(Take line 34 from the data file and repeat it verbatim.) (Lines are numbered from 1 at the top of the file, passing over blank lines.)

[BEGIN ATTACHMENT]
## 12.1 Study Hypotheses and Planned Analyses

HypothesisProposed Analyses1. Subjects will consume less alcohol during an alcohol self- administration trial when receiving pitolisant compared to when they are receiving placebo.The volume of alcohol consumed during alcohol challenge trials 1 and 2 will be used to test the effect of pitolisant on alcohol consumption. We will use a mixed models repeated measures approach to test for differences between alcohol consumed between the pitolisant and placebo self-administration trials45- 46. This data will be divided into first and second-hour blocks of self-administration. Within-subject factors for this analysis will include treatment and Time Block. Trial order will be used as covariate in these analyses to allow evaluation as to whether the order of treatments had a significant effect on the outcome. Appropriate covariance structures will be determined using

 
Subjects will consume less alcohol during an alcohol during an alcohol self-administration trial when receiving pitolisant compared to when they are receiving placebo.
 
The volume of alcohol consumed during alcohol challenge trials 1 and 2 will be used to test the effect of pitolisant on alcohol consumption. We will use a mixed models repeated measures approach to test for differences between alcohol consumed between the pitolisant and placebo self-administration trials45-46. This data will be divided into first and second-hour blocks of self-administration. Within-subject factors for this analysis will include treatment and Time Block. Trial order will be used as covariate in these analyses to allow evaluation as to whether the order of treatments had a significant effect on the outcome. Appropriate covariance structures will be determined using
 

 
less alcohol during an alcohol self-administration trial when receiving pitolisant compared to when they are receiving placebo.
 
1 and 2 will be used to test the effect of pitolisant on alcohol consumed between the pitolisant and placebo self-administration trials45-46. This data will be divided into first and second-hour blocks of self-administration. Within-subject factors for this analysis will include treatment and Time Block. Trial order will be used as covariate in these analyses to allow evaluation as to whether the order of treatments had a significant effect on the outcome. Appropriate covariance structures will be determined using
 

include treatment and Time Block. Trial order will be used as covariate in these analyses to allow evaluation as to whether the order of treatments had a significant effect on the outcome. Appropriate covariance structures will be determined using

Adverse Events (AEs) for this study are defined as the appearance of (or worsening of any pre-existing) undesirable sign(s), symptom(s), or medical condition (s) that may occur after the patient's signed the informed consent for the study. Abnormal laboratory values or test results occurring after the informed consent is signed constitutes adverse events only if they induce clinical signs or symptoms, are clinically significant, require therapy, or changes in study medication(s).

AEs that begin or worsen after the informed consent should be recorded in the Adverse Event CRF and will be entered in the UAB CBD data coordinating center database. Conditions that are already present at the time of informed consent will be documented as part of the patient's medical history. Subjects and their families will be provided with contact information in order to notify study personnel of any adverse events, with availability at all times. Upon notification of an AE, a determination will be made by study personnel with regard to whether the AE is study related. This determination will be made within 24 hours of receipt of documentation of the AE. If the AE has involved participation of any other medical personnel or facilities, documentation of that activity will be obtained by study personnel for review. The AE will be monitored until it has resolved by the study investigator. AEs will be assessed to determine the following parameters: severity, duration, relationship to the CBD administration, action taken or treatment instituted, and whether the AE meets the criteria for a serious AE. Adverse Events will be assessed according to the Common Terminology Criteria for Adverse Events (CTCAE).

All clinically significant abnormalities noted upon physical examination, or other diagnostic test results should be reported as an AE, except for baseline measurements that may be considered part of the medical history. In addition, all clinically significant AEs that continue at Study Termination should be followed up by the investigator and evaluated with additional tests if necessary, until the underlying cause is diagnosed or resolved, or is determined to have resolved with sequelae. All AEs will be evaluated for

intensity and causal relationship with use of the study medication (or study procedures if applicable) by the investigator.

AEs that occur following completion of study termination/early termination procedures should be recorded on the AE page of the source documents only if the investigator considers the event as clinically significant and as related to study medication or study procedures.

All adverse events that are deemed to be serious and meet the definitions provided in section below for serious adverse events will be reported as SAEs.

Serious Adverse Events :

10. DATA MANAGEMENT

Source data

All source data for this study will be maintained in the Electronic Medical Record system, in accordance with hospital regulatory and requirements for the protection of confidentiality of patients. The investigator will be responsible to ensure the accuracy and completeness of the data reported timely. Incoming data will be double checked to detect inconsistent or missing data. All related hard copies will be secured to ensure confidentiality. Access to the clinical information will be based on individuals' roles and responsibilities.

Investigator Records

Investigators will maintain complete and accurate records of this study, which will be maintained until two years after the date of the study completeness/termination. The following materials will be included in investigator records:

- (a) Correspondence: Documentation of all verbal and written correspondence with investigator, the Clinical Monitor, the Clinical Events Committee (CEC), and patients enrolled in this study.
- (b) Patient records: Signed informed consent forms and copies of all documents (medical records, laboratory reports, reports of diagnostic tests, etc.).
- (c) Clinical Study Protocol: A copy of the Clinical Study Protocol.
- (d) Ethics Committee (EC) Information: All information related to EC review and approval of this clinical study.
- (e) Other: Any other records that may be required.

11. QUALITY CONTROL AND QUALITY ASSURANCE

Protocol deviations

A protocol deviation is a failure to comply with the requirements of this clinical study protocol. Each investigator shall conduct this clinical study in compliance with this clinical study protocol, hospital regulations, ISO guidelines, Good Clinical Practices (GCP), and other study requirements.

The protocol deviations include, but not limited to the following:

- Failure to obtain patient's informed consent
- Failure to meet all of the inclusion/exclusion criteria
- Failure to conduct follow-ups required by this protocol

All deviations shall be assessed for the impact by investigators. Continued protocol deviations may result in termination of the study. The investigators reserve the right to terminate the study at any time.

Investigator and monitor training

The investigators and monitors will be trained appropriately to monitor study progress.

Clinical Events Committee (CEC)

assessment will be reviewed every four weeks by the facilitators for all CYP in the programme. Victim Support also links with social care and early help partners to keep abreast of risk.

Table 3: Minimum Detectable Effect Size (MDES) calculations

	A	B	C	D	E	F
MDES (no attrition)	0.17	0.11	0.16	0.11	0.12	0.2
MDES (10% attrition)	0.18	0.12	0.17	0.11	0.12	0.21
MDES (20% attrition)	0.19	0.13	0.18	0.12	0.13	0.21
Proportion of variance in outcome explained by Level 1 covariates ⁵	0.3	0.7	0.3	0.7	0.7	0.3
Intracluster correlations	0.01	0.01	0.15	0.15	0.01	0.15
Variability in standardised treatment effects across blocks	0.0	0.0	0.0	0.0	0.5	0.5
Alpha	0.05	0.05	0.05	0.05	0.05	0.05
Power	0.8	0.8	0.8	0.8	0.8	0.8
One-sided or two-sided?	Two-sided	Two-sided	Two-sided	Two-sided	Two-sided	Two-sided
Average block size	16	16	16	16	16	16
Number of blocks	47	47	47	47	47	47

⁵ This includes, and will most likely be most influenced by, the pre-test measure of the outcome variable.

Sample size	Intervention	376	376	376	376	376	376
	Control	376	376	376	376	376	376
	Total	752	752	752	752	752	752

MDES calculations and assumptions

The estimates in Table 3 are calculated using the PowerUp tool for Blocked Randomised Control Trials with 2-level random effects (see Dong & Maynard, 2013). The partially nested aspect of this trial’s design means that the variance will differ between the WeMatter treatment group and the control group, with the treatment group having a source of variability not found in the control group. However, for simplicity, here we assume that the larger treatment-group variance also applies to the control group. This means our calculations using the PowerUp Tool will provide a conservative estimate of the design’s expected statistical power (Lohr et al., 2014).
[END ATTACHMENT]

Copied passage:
The investigators and monitors will be trained appropriately to monitor study progress.